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Mathematics in art.

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View Resource The Mathematical Art of M.C. Escher

M.C. Escher is a widely known and popular artist whose work depicts complex, and often impossible, geometrical patterns. This Web site examines the mathematics behind his drawings. Many examples of Escher's work are given, illustrating mathematical principles such as the shape and the logic of space. Tessellations and polyhedra are common building blocks of the drawings. It is quite interesting to...

http://platonicrealms.com/minitexts/Mathematical-Art-Of-M-C-...
View Resource Beyond Geometry: Experiments in Form, 1940s to 1970s

The political and social upheaval that was pervasive throughout much of the world during the middle of the 20th century spawned a number of creative and innovative movements throughout various areas of human activity, including the visual arts. One such manifestation was the experimentation in visual forms that involved the use of radically simplified forms and systematic strategies. These...

http://www.lacma.org/beyondgeometry/
View Resource Math in the Movies

There are many learned (and not-so learned) professions that get a bad rap in the world of cinema. Scientists, and mathematicians in particular, tend to be portrayed alternately as either evil madmen or troubled geniuses. Through this website, Arnold Reinhold offers his informed and honest appraisals of mathematicians (and their math, of course) in various films. To get a sense of the project,...

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http://world.std.com/~reinhold/dir/mathmovies.html
View Resource Wolfram Graphics Gallery

Wolfram Research, creators of Mathematica software (see also NSDL Report for Math, Engineering, and Technology, July 16, 2004), have posted this gallery of images that demonstrate how "Mathematica has opened the door to a new kind of imagery that melds art and science." The colorful images in the gallery, created by Mathematica users around the world, are grouped by type: 2D Graphics, Polyhedra,...

http://demonstrations.wolfram.com/index.php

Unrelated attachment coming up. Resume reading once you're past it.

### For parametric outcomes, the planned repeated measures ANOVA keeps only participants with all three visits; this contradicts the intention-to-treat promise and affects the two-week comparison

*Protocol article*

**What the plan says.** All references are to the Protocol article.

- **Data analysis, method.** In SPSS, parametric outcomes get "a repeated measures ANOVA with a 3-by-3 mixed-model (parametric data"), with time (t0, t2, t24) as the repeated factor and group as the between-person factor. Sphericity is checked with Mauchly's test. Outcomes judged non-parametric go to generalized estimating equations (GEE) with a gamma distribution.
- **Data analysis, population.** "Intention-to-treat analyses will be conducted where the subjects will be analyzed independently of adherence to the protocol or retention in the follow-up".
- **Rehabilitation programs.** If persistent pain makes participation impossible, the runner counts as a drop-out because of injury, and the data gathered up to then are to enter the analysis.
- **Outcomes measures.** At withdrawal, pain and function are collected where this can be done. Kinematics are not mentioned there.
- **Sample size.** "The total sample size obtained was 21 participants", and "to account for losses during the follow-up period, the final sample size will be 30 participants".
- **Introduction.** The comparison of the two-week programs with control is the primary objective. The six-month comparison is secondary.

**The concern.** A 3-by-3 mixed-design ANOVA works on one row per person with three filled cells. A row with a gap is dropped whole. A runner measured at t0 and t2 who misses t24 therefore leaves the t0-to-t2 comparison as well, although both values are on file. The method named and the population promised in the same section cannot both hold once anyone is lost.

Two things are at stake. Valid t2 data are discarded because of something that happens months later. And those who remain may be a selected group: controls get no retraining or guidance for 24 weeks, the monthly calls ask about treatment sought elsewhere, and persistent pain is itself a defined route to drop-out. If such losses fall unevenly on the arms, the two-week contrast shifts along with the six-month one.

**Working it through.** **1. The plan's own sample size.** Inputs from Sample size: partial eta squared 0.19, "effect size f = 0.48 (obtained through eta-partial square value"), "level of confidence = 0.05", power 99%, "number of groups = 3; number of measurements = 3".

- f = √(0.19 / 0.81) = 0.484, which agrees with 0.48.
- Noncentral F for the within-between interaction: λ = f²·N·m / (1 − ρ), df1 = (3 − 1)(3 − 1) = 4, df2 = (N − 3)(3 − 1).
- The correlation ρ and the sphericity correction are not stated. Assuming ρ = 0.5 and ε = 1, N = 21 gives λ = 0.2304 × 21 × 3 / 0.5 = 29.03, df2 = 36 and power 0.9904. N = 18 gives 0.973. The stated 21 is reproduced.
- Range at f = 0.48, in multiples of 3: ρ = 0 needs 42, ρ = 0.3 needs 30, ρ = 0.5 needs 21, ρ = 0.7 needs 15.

View Resource Sacred Geometry

The material on this website is used for a course taught at Dartmouth University called, Geometry in Art and Architecture. The website presents several images of "polygons, tilings & sacred geometry" along with descriptions of the geometric patterns. Although the text is obviously written for students who follow a particular course and hasn't been updated since 2002, the author provides some...

http://www.dartmouth.edu/~matc/math5.geometry/unit5/unit5.ht...
View Resource Mathematical Imagery

Artists throughout the millennia have shown a strong affinity for creating works of art that incorporate patterns derived from areas of mathematical inquiry such as representations of infinity, symmetry, and tessellations. Recently, the American Mathematical Society created this website to let the general public view materials related to the relationship between mathematics and art, and it is...

http://www.ams.org/mathimagery/
View Resource Episodes in the History of Geometry through Models in Dynamic Geometry

Utilizing dynamic models to explain different aspects of geometry can be a powerful pedagogical tool. This is exactly what inspired Eduardo Veloso and Rita Bastos to write this classroom exercise for the Mathematical Association of America's "Convergence" site. In this exercise, mathematics educators will receive an introduction to several key aspects of the history of geometry through four...

https://www.maa.org/press/periodicals/convergence/episodes-i...
View Resource Mathematical Imagery

The American Mathematical Society has a section of its website devoted to the connection between mathematics and art, entitled Mathematical Imagery, which contains images of artworks from almost two dozen art exhibits. Visitors will find a quote on the right side of the homepage by G.H. Hardy that describes mathematicians and their relation to artists, as such: "A mathematician, like a painter or...

http://www.ams.org/mathimagery/thumbnails.php?album=28#galle...
View Resource Mathematics and Art: The Good, The Bad, and the Pretty

The Mathematical Association of America (MAA) sponsors an annual MAA Distinguished Lecture as an occasion to celebrate the many joys of mathematics. Professor Annalisa Crannell of Franklin and Marshall College used this opportunity to talk about "The Good, The Bad, and the Pretty" of mathematics. Her wonderful talk can be found here, along with an interview that gives her the chance to talk about...

https://www.maa.org/meetings/calendar-events/math-and-art-th...
View Resource Mathematics Meets Photography

The Mathematical Association of America (MAA) publishes a monthly journal titled "Math Horizons." This publication explores the world of mathematics as seen by educators, students, and artists looking to learn more about the ways in which math is used in everyday life. This article from the September 2011 issue explores how math informs digital photography and the creation of all-around panoramic...

https://www.maa.org/press/periodicals/math-horizons/mathemat...